Ms Morgan’s play is all talk and no drama.  Her choice of breaking down the fourth wall to insert a few dates and some exposition, all of which could have been covered in a short paragraph in the programme, doesn’t help to keep us enthralled.  Danny Webb does a fantastic job in the role of the businessman in love but how many times can you watch a man dress and undress on stage.  The same can be said of Saskia Reeves who is convincing as the pseudo-intellectual feminist by day and mistress by night.  Ms Reeves had a few problems with her lines on the first night though I’m sure these will be ironed out in time. The Royal Court’s Artistic Director, Vicky Featherstone, does a fine job  with very little and the set by Merle Hensel is beautiful, with large panes of glass giving us a view of the California desert.

Ultimately, I found the conversation unexceptional and the territory very well trodden.  And, even if we like to read about other people’s sex scandals (re François Hollande just to name one), being a fly-on-the-wall in their bedroom, should they wish to partake in such semi-intellectual discourse, is rather more boring than profound or even titillating.

Let The Right One In, Royal Court Theatre – When dating a vampire is your best option.

3 hearts

I have never understood the craze for vampire stories, Twilight or otherwise, so it won’t come as a surprise if I tell you that I neither saw John Ajvide Lindqvist’s 2008 film nor read his 2004 book of the same title.  Last night, however, I saw Jack Thorne’s adaptation for the stage of Let the Right One In, which is, I am told, faithful to Lindqvist’s original story.

Some critics have called it a vampire love story but I would disagree.  Our main protagonist, Oskar, is a teenager who is bullied at school and let down by every adult in his life and is ultimately preyed upon by a local teenage girl called Eli.  I say, “preyed upon” because theirs is not a romantic alliance but more one of convenience. Both are outcasts.  Oskar moves between two equally unattractive worlds, one where his divorced parents alternatively ignore, manipulate and fob the poor boy onto each other and school were he is taunted by his classmates and let down by his teachers.  Eli, for her part, is an unearthly creature controlled by her “dad”, Hakan, and forbidden from interacting with the outside world.

Martin Quinn and Rebecca Benson (courtesy: Manuel Harlan)

Martin Quinn and Rebecca Benson (courtesy: Manuel Harlan)

Turns out that Eli, who has been around for a few hundred years in the body of a teenager (a definition of torture in itself), doesn’t like to be called a vampire (who would?).  She does, however, need her quota of blood (otherwise she starts to smell) and has enrolled Hakan for the job.  Hakan’s chosen method is to spring upon his victims, gas them to sleep and bleed them to death by slitting their throats.  Problem is, it’s hard to stay in one place when your main breadwinner is a blood-seeking older man who roams the local woods looking for victims.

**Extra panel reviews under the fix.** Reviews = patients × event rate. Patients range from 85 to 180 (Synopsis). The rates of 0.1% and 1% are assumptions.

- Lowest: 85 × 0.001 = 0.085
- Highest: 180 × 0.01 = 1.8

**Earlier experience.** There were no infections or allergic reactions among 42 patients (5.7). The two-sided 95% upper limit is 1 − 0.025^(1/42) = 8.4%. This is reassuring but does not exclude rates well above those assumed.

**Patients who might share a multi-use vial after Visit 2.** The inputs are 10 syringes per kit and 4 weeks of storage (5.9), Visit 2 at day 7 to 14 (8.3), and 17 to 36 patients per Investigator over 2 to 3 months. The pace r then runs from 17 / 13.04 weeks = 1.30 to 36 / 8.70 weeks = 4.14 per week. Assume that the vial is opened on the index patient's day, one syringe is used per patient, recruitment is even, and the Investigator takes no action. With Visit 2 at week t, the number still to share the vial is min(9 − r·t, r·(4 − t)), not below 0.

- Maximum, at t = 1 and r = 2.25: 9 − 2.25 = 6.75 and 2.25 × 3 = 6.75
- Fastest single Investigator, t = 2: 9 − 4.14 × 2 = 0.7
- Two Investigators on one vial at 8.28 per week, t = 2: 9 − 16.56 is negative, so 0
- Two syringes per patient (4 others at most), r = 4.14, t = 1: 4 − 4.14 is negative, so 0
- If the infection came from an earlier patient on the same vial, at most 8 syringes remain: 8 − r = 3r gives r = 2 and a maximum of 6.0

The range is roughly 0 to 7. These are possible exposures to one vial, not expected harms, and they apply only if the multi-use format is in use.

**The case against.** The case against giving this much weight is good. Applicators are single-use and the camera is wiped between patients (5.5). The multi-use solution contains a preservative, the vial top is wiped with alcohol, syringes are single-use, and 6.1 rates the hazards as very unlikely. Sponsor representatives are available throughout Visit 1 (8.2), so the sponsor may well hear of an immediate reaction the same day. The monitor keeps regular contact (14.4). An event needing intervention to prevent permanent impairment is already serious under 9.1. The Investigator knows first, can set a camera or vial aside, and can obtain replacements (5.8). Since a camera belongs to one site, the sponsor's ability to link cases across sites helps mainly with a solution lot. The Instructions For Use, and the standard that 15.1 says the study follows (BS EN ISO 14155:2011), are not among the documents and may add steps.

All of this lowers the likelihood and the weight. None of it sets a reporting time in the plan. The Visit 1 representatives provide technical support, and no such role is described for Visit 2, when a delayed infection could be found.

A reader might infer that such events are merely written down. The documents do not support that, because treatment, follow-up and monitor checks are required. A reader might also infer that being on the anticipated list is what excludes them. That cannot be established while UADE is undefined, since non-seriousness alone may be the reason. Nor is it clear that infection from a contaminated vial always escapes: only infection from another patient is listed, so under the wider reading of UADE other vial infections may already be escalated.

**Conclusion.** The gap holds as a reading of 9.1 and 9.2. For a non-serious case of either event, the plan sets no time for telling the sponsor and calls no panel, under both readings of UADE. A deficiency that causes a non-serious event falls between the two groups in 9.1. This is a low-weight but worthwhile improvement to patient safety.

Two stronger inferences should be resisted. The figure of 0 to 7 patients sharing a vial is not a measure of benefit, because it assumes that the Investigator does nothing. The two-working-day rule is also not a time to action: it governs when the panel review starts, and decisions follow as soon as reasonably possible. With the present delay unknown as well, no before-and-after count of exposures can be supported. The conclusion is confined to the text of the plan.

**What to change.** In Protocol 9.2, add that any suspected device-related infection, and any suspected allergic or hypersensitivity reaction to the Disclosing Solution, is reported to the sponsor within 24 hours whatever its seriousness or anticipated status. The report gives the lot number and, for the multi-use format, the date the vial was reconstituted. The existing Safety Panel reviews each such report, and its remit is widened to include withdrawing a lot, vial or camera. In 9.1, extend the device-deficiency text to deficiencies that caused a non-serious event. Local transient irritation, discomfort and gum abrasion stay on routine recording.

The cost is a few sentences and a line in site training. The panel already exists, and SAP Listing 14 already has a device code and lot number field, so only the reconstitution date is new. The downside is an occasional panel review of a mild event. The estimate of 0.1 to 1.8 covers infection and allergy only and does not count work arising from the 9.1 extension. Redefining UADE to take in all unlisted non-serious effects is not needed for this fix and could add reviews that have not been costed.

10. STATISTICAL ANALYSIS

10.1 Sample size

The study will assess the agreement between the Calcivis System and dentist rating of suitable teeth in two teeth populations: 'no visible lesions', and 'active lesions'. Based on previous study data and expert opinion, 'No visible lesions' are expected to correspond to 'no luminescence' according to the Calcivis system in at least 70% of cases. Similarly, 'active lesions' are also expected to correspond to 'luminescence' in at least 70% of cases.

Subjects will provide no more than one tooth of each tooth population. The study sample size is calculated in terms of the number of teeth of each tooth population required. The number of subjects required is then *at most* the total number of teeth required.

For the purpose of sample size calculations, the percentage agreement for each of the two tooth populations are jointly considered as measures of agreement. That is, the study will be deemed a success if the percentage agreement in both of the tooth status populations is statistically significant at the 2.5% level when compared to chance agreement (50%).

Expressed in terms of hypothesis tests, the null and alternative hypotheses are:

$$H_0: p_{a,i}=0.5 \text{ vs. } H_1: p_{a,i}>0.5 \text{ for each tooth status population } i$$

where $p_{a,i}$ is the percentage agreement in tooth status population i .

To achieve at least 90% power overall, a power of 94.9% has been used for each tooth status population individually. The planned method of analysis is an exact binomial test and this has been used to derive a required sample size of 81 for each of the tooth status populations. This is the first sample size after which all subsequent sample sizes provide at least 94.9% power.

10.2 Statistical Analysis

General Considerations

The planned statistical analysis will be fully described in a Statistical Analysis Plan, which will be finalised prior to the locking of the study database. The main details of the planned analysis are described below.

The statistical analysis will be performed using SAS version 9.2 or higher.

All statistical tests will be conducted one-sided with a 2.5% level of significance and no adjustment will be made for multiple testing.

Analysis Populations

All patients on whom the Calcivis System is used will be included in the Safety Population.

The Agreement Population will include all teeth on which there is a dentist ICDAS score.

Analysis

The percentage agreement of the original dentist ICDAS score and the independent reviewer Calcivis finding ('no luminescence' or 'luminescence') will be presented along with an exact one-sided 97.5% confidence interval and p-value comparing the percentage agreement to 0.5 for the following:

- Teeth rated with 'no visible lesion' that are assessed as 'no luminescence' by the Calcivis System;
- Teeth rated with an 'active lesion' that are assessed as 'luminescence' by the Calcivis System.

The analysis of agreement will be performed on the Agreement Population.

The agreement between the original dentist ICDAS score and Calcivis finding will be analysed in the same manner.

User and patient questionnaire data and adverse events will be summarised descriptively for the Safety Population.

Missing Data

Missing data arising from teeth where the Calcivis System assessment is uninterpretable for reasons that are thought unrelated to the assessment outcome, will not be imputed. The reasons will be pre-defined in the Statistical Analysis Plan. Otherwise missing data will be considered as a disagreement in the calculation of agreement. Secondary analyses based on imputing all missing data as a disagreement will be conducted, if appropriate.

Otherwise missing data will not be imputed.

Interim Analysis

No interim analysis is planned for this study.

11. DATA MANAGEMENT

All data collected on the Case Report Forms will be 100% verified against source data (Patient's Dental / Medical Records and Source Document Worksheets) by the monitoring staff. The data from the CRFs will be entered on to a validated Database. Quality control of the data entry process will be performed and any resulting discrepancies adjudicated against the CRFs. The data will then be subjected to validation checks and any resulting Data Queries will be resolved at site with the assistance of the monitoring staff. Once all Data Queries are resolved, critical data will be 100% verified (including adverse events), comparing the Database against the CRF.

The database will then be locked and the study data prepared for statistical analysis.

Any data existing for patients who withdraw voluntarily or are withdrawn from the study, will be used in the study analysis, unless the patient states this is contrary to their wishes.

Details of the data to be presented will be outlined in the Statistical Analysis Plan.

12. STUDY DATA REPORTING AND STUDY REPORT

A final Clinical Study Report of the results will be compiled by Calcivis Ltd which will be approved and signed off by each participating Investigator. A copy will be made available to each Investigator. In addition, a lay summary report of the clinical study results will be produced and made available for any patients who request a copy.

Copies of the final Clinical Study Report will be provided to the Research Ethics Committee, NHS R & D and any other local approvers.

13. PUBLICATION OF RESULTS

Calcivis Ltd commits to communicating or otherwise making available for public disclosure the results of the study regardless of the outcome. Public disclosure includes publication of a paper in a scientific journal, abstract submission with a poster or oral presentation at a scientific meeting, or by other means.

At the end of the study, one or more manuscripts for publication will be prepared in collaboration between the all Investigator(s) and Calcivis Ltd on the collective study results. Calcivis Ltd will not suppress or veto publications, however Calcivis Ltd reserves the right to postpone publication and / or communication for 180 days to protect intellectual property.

Oskar meets his new neighbour, Eli, on a climbing frame in the forest one night and they soon become friends as only two lonely people can.  Striking up a relationship out of reject as oppose to common interests.  We gradually come to realise that what looked slightly paedophilic in Hakan’s unnatural desire for Eli, is the fact that they have been together for a very long time indeed.  Eli’s guardian is actually her now rejected lover, so not her father after all.  But as Hakan’s utility as a blood provider is compromised, Eli must find a substitute watchman to guard over her daily repose and guarantee her liquid intake.  Oskar and Eli both need someone to watch over them but for different reasons. When Eli saves Oskar from the school bullies, I couldn’t help but feel that he had made a Faustian pact with the devil.

The friendship, school bullying and criminal investigation into the murders move the play along nicely but I couldn’t muster much excitement for what was happening onstage.  I know that London has been afflicted by a cold spell lately (which might have hardened my heart somewhat) but my teenage companion was equally unmoved.  There was something quite disconcerting in asking the audience to care for a poor lonely girl who in the space of a few days had conspired to kill four people to ensure her own survival.  Surely that has to be one of the best examples of a selfish teenager.  I was secretly hoping that in one of the last scenes, Oskar, armed with a sharp knife, might rise to the occasion and kill Eli and put everyone out of their misery, Eli included.  That was not to be.

The play, which premiered in Dundee in June, comes to us via the National Theatre of Scotland and is adroitly directed by John Tiffany, the award-winning director of Once and Black Watch and the NTS’s outgoing associate director.  Steven Hoggett, the assistant director, has created beautifully choreographed and fluid scenes.

Martin Quinn plays Oskar with flair depicting perfectly the unease of teenagers.  He is physicality awkward and constantly unsure of what to think or say but eager to please and be liked. He would be friends with Eli whatever her gender.  Rebecca Benson’s Eli is a cat-like pallid girl who speaks with weird eerie detachment.  The text implies that she wants to understand Oskar, yet after hundreds of years, she has yet to master that skill.  She remains strangely detached and this might be the reason I found it hard to warm up to her character.  The rest of the cast provides first-rate support from Susan Vidler (Oskar’s alcoholic mum), Ewan Stewart (Hakan), Chris Reilly (teacher/policeman) and Paul Thomas Hickey (dad et al) though I was a bit confused by the Scandinavian names and Scottish accents.

Christine Jones has created a beautiful set of towering birch trees, which convey an appropriately northern feel to a play where the domestic interior is just as chilling as the snowy Scandinavian forest.  The climbing frame is transformed into a swimming pool complete with water (why can’t my bath fill so quickly?).

I have been told that the original was a comment on the post cold-war age of social-democratic affluence and the discontent of its youth.  This production, however, is very much based on Oskar’s coming of age and his desperately lonely situation.  The real poignancy is indeed to see him fall for a vampire because everyone else has let him down.

Quick Suggestion – Book The Nether at the Royal Court, July 2014

The Royal Court has announced its new season and one play stands out for me.  The Nether by Jennifer Haley which was the winner of the 2012 Susan Smith Blackburn Prize.  The play, created by the Center Theatre Group, premiered to rave reviews in Spring 2013 at the Kirk Douglas Theatre in Los Angeles.  According to the Royal Court website, “The Nether is both an intricate crime drama and a haunting sci-fi thriller that explores the consequences of making dreams a reality.”

The play, which is a co-production with Headlong, will be directed by Jeremy Herrin ,the company’s new Artistic Director since September 2013.  Herrin was Deputy Artistic Director of the Royal Court Theatre from 2009 until 2012 and in December, he will direct the world première of Hilary Mantel’s Wolf Hall and Bring Up the Bodies for the RSC.

The play only runs between July 18th and August 9th 2014.  Tickets go on sale Monday November 18th at 10 am.